The radial lines do not represent the direction of the shadow of the vertical stick. If you extend them all so that they intersect, they will not meet at the base of the vertical pole, but at a special place called the “sundial center”. If you imagine a line in space from this sundial center across the tip of the vertical pole and then extend it into outer space, it will point towards the North Star (or more precisely the North Celestial Pole). That tilted line in space represents the axle or axis around which everything spins. (And the angle of tilt will equal your latitude.) Instead, the radial lines on the disk represent equal intervals of time. The tip of the shadow will pass each of these marks at the rate of one per hour, and it will always lie on the same line at the same time of day, regardless of season. These radial lines represent the hours of the day, just like they do on a normal “garden variety” sundial. (Like the equinox line, they are straight because they are formed by the intersection of two planes.) The vertical mark in the middle represents noon. More precisely, it represents solar noon, the geometric “center” of the day, when the sun is at the highest point of its arc, shadows of vertical objects point due north, and the daylight is exactly half gone. The angled marks to the left and right of the noon mark represent one-hour intervals on either side of noon. (A sundial like this can't capture all of the hours of the day, because it would have to reach all the way to the horizon to do that. But you can still get a sense for how much shorter the days are in the winter than the summer by counting how many hours lie along each of the two solstice curves. And you can get a sense for how much lower the sun is in winter by how much farther the curve lies from the central pole.)

The entire grid or “butterfly” pattern represents a sort of mirror image, a reflection on the ground of the sun's “highway” across the sky, through the various hours of the day and the seasons of the year. These marks on the ground are like a “sky graph” that permanently captures the track of the sun across the sky, and the shadow of the pole is like the needle of a dial that shows you where the sun is in the sky right now.

The Ancient Greeks made sundials like this. They carved beautiful “sun recorders” in stone, and they mounted them in the agora so that everyone in the polis could measure the sun and track the seasons and the hours of the day. When they decided that they needed a special name for these special things, they were struck by the resemblance of the marks on the ground to the head of a double-bladed axe. So they chose the word “pelekinon”, which was their word for a double-sided axe, as their name for this kind of device. While I was developing these paper versions, I called them “Pelekinon Sundials” for lack of a better name, and I still often use that word in my own mind when thinking about them. But it's a very obscure word, and now I think I like the name “Butterfly Sundial” better. So that's the name I am choosing to use. What do you think?

By the way, I originally chose the name “Butterfly Sundial” for my paper creations, because I thought it would be colorful and unique. But I have since discovered, to my delight, that there is a large cadran solaire papillon in central Paris! In the picture, the upper diagonal of the triangle is parallel to the Earth's axis, the bottom corner rests at the “dial center” from which all radial lines emanate, and if you were to extend it upwards into outer space, you would find that it points at the North Star.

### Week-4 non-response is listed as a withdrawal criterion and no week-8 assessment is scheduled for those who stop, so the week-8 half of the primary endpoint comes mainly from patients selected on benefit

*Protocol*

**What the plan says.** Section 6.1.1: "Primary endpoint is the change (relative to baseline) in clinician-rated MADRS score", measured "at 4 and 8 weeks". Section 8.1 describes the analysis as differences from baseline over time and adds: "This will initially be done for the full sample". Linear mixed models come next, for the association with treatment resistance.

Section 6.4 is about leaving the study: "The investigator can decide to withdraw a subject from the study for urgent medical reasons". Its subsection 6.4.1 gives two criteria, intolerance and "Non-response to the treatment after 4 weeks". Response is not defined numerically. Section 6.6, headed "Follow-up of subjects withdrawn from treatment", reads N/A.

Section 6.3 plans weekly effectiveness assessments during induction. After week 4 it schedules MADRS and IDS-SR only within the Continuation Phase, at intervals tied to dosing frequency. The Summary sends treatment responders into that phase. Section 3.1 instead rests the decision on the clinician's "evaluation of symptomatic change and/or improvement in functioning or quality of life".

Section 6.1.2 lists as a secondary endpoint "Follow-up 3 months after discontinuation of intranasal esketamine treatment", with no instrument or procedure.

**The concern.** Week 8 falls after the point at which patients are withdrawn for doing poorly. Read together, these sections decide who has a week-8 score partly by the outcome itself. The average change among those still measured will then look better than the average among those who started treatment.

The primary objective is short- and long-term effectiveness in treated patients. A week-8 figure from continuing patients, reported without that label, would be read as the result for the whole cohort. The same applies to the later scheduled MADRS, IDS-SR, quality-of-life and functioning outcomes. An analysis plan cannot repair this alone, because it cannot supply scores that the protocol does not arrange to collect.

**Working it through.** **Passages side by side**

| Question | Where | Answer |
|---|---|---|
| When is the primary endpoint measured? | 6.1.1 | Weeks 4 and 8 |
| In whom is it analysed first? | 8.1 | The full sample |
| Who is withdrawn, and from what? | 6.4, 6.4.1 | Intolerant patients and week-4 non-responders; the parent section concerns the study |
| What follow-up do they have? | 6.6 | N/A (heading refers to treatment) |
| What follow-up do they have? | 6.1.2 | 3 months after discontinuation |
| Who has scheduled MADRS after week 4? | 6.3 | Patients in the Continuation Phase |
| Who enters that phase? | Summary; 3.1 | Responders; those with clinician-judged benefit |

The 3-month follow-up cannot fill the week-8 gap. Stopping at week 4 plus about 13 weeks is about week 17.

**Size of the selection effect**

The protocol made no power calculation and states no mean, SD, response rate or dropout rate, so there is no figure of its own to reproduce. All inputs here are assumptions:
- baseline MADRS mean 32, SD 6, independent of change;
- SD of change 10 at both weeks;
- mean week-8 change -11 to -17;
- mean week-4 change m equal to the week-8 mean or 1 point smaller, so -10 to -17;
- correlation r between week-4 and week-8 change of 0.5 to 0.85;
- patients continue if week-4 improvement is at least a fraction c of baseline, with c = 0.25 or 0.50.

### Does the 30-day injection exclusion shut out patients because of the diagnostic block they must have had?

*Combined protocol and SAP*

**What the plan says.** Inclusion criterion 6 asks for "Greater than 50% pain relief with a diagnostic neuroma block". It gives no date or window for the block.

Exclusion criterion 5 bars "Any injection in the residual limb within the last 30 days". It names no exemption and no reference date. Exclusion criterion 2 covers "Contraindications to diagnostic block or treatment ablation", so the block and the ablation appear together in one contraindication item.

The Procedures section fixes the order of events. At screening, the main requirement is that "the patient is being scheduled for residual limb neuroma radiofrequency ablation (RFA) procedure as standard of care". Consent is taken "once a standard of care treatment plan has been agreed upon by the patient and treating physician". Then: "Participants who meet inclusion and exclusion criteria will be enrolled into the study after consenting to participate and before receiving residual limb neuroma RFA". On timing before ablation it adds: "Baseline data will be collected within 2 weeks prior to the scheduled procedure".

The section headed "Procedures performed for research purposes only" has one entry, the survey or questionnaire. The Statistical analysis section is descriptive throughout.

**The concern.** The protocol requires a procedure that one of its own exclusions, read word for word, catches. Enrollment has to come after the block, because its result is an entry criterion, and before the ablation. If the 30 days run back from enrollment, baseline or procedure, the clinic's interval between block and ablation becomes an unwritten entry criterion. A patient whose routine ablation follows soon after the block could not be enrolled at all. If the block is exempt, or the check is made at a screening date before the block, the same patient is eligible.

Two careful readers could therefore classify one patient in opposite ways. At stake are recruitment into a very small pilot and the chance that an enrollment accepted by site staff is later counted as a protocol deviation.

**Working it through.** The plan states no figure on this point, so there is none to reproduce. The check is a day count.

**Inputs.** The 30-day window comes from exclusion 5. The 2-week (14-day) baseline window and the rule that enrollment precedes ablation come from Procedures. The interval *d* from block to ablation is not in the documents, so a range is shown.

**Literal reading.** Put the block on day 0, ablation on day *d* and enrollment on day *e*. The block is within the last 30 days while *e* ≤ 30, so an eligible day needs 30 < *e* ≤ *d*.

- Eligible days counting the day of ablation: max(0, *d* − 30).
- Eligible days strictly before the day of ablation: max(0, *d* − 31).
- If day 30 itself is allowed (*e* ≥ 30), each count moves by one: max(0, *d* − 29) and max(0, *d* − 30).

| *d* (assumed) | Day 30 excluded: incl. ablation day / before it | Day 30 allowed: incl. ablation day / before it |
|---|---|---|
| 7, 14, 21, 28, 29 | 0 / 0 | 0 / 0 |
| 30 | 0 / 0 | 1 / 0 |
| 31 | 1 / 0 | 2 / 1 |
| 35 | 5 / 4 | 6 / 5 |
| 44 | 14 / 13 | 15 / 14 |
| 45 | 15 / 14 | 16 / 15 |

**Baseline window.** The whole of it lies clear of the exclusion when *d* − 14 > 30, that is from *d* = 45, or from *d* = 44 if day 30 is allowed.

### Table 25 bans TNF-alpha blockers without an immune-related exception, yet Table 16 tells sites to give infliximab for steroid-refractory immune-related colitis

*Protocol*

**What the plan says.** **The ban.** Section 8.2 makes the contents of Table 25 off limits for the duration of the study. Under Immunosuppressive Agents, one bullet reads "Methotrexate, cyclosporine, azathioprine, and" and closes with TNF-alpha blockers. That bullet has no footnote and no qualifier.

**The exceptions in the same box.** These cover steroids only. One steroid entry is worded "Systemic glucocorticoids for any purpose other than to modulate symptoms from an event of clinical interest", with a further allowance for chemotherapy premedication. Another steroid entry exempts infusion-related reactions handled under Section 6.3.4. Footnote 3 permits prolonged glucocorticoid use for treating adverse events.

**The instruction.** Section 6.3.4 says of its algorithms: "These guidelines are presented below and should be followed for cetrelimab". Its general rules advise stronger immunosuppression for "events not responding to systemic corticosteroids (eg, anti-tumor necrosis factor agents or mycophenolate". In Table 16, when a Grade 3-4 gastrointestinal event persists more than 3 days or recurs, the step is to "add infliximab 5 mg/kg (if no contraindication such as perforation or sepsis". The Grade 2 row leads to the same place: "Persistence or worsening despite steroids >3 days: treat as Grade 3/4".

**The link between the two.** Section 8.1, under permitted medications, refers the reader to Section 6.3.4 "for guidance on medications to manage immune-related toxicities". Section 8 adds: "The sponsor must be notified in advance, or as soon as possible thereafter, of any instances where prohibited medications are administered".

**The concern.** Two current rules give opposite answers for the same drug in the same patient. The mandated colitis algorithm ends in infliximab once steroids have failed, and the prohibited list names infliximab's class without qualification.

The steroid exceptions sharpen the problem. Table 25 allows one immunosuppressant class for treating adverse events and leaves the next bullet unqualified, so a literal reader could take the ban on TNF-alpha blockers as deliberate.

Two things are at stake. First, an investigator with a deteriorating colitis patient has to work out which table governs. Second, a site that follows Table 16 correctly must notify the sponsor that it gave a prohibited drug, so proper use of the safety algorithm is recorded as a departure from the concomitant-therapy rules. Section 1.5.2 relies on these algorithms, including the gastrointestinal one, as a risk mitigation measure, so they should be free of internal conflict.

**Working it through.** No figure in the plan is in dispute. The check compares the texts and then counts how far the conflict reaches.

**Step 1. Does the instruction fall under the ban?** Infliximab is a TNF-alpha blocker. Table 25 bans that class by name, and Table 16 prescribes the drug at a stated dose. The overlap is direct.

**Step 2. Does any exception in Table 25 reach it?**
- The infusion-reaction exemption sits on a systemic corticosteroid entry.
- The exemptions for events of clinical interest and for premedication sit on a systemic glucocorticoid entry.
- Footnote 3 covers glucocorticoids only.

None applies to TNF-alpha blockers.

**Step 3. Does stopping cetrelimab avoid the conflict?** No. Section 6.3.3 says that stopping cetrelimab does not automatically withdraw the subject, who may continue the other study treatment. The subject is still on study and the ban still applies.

Le cadran solaire Papillon

Also, it doesn't go by the name “Butterfly Sundial”, but you can see a similar example of a gnomonic sundial in Colorado Springs, next to the Chinook Trail Elementary School. (The official mathematical name for such sundials is “gnomonic sundial”. You can find more examples by performing an internet search, but the literature explaining them is fairly sparse.)

The Chinook Trail Sundial

The Map

It would not surprise me if the Ancient Greeks thought about putting maps on their sundials, but they never actually did so. For one thing, it would have been quite difficult for them to carve irregular coastlines in stone. But more importantly, they didn't even have a complete map of the world. They knew it was a sphere, but they only knew a small portion of the surface. Whatever lay outside of the Mediterranean region was a complete mystery. Imagine knowing that you live on a sphere, but not knowing what's on the other side!

In the modern world, however, we have detailed maps of the entire surface of the sphere, and drawing them with a computer is relatively easy. So I tried putting maps on my sundials.

Why would you put a map on a sundial? Because something remarkable happens if you line up the map of the world around you in a special way on your sundial. Notice what happens if you center yourself in the map, turn it backwards so that north faces south, and stretch out the edges of the map in the same way that shadows are stretched out when the sun is low:

A Map Sundial (Designed for Des Moines, Iowa)

If you draw a map in the right way on a Butterfly Sundial, then the summer solstice curve of the sundial becomes the Tropic of Cancer on the map, the winter solstice curve lines up with the Tropic of Capricorn, and the equinox line becomes the Equator. (Again, I'm assuming that you live in the Northern Hemisphere. If you live in the Southern Hemisphere, reverse the words “summer” and “winter”. If you live near the equator, where the seasons are much less significant, replace “summer” with “June” and “winter” with “December”.) The “Pelekinon” or “Butterfly” on the sundial, i.e. the region where the shadow can land, lines up with the “Tropics” or “Tropic Belt” on the map, i.e. the part of the world where the sun can be directly overhead.